The 2018 tax increase on goods from China and other countries coming into the United States continues to hang heavy over Indiana manufacturers.
“It matters very much here for Henry County’s largest private sector employer,” said Nate LaMar, international regional manager of Draper Inc.
Draper is a family-owned plant that produces shading, audio-visual and athletic systems. The company has more than 700 employees and does business all over the world.
“Draper’s products are American-made, right here in Spiceland, Indiana,” LaMar said.
Even so, the company has still seen their costs jump since U.S. President Donald Trump imposed an additional tax called a tariff on steel imports March 8.
LaMar explained that small pieces of the Draper products are created in China and then shipped to the Spiceland plant to be used in the production of the larger end-products.
“Like almost all manufacturers, some small part is likely made in China,” LaMar said. “Because of the global supply chain, that’s just part of it.”
Those small Chinese components cost an additional 10 percent now that the tariffs are in place.
LaMar said if something “drastic” doesn’t change, those tariffs will jump to 25 percent Jan. 1, 2019.
Along with the specific taxes on small imported components, Draper and other Indiana companies saw the cost of their raw materials jump over the past year.
“The trickle down effect has impacted us here at Draper,” LaMar said.
Draper has seen steel prices increase 26 percent and aluminum prices increase 31 percent since September 2017 because of the tariffs and market speculation.
LaMar said the last “tariff war” of this magnitude took place in 1928, a year before the stock market crashed and accelerated the global economic crisis of the 1930s.
“The global supply chain is even more interconnected now than it would have been prior to the Great Depression,” LaMar said.
Working for change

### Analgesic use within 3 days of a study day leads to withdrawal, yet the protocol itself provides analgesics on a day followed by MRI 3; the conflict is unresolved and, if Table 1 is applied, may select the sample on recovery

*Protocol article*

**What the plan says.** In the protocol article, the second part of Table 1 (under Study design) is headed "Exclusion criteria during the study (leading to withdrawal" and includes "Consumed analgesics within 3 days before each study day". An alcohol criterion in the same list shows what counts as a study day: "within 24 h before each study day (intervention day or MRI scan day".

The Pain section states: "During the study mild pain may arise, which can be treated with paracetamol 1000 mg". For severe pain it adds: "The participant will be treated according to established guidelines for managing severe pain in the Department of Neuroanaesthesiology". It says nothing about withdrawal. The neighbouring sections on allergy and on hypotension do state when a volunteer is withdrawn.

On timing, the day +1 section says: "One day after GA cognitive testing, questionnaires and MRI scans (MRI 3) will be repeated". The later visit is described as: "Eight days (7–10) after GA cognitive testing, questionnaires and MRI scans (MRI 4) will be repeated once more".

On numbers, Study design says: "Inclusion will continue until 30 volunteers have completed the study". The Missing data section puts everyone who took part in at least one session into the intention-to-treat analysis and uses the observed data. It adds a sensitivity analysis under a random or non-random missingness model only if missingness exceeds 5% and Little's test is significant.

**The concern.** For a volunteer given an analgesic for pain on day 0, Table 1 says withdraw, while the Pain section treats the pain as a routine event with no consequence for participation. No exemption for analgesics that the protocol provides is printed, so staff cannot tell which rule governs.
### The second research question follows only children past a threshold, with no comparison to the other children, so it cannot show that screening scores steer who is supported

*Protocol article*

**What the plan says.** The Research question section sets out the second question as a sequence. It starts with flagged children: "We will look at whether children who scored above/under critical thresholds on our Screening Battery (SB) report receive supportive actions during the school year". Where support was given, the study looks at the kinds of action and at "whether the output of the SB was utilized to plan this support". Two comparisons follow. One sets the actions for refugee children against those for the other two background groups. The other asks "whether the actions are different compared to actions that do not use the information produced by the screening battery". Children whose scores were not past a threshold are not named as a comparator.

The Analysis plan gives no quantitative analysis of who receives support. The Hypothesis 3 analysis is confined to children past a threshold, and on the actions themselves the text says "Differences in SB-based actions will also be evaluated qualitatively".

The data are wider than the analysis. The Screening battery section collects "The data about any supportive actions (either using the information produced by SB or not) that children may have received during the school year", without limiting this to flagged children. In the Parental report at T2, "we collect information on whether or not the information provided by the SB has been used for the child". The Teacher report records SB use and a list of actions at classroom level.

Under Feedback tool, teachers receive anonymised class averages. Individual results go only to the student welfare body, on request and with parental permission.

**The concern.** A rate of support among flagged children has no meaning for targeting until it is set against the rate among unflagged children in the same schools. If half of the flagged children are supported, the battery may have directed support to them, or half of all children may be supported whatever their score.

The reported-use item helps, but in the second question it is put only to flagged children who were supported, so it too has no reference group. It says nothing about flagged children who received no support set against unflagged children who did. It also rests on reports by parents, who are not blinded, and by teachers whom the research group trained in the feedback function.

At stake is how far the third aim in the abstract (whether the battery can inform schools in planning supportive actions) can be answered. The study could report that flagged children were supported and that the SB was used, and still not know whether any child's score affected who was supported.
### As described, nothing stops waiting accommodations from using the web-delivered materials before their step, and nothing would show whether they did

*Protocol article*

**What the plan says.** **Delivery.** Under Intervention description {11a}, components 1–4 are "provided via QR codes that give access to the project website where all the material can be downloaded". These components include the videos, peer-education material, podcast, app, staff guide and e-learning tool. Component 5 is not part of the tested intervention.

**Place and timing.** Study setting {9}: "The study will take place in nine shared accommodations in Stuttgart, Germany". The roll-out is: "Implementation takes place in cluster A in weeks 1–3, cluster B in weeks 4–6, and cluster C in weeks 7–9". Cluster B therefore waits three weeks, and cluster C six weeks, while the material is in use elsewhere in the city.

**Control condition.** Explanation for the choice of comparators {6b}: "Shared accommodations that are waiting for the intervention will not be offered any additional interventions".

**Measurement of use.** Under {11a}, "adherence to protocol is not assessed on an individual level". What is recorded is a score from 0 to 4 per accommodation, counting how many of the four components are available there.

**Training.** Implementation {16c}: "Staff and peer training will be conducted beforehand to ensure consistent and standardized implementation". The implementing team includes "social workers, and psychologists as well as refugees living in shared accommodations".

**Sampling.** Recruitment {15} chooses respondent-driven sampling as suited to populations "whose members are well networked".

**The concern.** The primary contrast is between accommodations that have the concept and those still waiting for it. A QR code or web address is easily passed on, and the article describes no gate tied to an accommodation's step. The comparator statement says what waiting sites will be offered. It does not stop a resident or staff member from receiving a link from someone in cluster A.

LaMar has been talking with elected officials and policy makers for years about the needs of Indiana manufacturers and the impacts that policies have on companies and their employees.
Since 2003, he has served on the Indiana District Export Council, part of the National Association of District Export Councils (NADEC).
Last month, LaMar was appointed to a regional position and now represents the Great Lakes Region on NADEC’s Trade Policy and Education & Outreach Committees.
The first Trade Policy Committee teleconference took place last week.
LaMar said NADEC is concerned about “bilateral free trade agreements” with other countries. These agreements are different from the “multi-lateral” agreements in the past that were between several different countries or regions.
“The Trump Administration doesn’t like multi-lateral free trade agreements,” LaMar said.
Instead of the Trans-Pacific Partnership (TPP), for example, the U.S. government is looking at a U.S.-Japan bilateral free trade agreement. LaMar said there are also talks about trade agreements with the United Kingdom and the European Union.
As Draper’s international regional manager, LaMar has developed business relationships around the world. Most of his expertise is on trade issues in the Middle East, so that is where he hopes to best serve NADEC.
LaMar said he is really concerned right now with future trade in Turkey and Saudi Arabia, where international relationships are becoming strained following the murder of journalist Jamal Khashoggi.
Keeping the spotlight on Henry County
LaMar does not want international concerns to overshadow the threat import tariffs still create for Indiana workers.
NADEC is encouraging members like LaMar and Draper to bring their Congressional representatives into the local plants.
Senators and representatives need to understand what issues local businesses have with the Trump Administration’s tariffs and what help they need.
“We just need to drive home to them the impact of tariffs on American manufacturers back here in their own districts,’” LaMar said.
LaMar intends to be a part of the solution. He wants to make sure the elected officials in D.C. remember Henry County.
Indiana voters will find out who their next Senator and U.S. Representative will be after the ballots are counted tonight.
“There is a transition right now in Washington,” LaMar said.
Once the post-election dust settles, LaMar plans to start rebuilding the relationships and contacts that he has forged over the past 15 years advocating for Indiana businesses.